Once preregistered, how do I book an appointment?

Keep an eye on your phone and email.

Once you’re chosen, you’ll be sent a link to get your appointment. Then, you’ll have 48 hours to sign up before the link expires.

After that, look out for them on Thursday and Sunday mornings at 10 a.m. If there are extra appointments, they’ll go out Tuesdays at 10 a.m.

What if I miss the booking window?

If you don't respond to a vaccination appointment invitation within 48 hours, then you’re back in the preregistration line. You’ll get another chance to book.

But if you’re sent a link three times and you don’t book an appointment, you will be deleted from the preregistration system. That means you would need to preregister again and start the process from scratch.

How will the vaccines be allotted across different groups?

Here’s what D.C. says about the process for selecting how can book a vaccine appointment:

“Eligible individuals will be selected through a process that randomizes those who have registered, according to the following breakdown:

  • 20% go to DC residents in priority zip codes who are 65 and older
  • 20% go to DC residents in any zip code who are 65 and older
  • 20% go to DC residents in priority zip codes who are 18-64 with a qualifying medical condition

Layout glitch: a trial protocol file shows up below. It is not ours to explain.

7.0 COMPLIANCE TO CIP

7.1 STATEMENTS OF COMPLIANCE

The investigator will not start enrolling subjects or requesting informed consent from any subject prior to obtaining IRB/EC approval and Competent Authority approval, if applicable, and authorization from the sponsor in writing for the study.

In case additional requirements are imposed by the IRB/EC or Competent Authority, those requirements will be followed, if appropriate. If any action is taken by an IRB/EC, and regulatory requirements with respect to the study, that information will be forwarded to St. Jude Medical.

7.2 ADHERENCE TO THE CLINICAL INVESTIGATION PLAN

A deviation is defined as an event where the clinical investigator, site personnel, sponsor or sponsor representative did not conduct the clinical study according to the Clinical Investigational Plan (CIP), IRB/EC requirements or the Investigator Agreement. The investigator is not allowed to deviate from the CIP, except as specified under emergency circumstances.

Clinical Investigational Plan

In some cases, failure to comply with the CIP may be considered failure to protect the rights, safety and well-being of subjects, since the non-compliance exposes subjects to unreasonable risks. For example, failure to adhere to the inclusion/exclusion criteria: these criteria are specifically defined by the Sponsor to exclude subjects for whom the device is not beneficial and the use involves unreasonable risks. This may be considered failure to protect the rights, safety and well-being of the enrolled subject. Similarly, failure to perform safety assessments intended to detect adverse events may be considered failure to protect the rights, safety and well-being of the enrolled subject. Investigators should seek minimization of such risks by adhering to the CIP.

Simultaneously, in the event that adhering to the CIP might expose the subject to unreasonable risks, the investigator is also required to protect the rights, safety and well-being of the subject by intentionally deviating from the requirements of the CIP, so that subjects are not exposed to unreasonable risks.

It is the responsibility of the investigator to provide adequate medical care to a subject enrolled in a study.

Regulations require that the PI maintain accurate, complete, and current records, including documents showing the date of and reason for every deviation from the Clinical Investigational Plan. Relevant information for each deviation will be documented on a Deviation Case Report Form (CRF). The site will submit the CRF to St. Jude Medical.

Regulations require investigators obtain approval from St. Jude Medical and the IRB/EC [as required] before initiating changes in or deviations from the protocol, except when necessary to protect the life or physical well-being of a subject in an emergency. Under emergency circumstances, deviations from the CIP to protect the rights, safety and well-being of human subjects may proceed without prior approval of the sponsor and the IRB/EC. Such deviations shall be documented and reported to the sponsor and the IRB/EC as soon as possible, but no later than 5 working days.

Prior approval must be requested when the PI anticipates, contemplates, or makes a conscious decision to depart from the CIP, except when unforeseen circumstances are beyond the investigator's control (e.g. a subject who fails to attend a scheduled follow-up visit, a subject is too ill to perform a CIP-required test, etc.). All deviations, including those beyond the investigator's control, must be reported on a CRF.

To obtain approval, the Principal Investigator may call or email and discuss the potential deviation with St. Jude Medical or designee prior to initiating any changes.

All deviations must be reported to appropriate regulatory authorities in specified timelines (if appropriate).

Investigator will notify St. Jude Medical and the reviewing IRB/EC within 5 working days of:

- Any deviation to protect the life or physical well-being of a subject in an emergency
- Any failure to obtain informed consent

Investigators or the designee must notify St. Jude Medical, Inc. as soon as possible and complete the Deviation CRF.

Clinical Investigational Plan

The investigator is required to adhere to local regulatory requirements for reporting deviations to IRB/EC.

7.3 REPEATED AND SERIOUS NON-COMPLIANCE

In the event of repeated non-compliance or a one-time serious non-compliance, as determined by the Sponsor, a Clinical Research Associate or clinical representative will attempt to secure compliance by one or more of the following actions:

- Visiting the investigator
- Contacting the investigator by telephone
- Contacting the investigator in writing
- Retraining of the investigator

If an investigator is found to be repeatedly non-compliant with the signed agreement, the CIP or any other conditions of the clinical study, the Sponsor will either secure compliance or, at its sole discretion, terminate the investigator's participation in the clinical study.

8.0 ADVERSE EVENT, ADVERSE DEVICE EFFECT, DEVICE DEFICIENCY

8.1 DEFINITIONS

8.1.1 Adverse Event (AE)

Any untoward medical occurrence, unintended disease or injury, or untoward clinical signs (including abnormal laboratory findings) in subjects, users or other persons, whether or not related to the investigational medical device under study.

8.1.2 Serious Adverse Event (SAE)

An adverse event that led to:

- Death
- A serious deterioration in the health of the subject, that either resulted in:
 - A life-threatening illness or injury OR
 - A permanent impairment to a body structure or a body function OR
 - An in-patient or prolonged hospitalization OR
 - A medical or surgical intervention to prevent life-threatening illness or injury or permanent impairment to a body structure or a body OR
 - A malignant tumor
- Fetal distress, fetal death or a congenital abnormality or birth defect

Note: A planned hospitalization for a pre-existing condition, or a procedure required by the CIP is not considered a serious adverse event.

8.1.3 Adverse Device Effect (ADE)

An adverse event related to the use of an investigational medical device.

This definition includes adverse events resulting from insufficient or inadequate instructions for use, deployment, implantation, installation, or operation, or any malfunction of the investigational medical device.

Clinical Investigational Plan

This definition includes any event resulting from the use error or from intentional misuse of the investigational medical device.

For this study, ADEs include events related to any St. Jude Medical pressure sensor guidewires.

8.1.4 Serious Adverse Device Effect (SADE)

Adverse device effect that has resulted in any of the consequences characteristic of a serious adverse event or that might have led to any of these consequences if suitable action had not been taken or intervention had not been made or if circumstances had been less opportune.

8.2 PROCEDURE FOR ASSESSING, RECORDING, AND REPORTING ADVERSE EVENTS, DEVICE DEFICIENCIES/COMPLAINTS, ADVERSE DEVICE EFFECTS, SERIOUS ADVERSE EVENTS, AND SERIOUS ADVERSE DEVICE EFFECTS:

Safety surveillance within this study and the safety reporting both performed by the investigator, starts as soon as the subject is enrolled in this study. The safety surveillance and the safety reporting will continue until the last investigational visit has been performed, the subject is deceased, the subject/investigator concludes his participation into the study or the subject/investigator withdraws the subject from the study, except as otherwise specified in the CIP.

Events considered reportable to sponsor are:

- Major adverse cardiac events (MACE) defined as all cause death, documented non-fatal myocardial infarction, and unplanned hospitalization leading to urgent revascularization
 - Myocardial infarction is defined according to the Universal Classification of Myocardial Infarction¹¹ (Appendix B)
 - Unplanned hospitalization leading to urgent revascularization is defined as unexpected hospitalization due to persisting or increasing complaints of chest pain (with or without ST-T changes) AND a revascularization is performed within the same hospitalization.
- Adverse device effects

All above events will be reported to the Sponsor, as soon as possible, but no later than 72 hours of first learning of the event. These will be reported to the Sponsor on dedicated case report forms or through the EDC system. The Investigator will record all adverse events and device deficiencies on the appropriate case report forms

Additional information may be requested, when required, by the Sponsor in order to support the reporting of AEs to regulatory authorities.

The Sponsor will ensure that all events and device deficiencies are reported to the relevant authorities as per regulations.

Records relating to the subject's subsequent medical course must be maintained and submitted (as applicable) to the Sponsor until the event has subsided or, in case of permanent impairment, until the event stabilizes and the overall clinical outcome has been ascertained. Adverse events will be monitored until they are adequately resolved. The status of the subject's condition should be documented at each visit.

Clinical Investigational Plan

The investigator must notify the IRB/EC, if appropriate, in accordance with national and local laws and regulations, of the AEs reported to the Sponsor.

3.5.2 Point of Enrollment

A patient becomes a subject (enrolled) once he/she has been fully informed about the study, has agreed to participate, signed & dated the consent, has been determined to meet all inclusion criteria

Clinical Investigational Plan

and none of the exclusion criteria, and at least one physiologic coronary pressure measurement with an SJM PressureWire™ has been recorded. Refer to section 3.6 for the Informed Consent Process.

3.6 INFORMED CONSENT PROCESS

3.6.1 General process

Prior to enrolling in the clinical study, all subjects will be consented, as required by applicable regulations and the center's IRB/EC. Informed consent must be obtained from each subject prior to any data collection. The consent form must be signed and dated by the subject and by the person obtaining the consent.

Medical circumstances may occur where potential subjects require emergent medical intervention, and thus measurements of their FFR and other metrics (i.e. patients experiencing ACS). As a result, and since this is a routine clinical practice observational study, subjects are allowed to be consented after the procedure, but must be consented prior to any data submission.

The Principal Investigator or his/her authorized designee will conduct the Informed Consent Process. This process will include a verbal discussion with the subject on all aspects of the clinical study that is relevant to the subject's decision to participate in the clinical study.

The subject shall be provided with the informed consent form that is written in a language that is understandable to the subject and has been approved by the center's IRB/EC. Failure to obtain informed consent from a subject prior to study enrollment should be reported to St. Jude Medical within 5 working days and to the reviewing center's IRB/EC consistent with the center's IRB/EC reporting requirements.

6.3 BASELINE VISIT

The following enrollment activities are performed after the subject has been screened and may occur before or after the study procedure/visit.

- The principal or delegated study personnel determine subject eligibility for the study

• 20% go to DC residents in any zip code who 18-64 with a qualifying medical condition
  • 10% go to DC residents in priority zip codes who are members of an eligible workforce who are 18 and older
  • 10% go to members of an eligible workforce who are 18 and older, regardless of home address"

When Could I Get the Vaccine?

Answer the questions to calculate your risk profile and see where you fall in your county's and state's vaccine lineup. This estimate is based on a combination of vaccine rollout recommendations from the CDC and the National Academies of Sciences, Engineering, and Medicine.

For a more detailed breakdown of who is included in each priority group, see this methodology.
Source: the Vaccine Allocation Planner for COVID-19 by Ariadne Labs and the Surgo Foundation
Interactive by Amy O’Kruk/NBC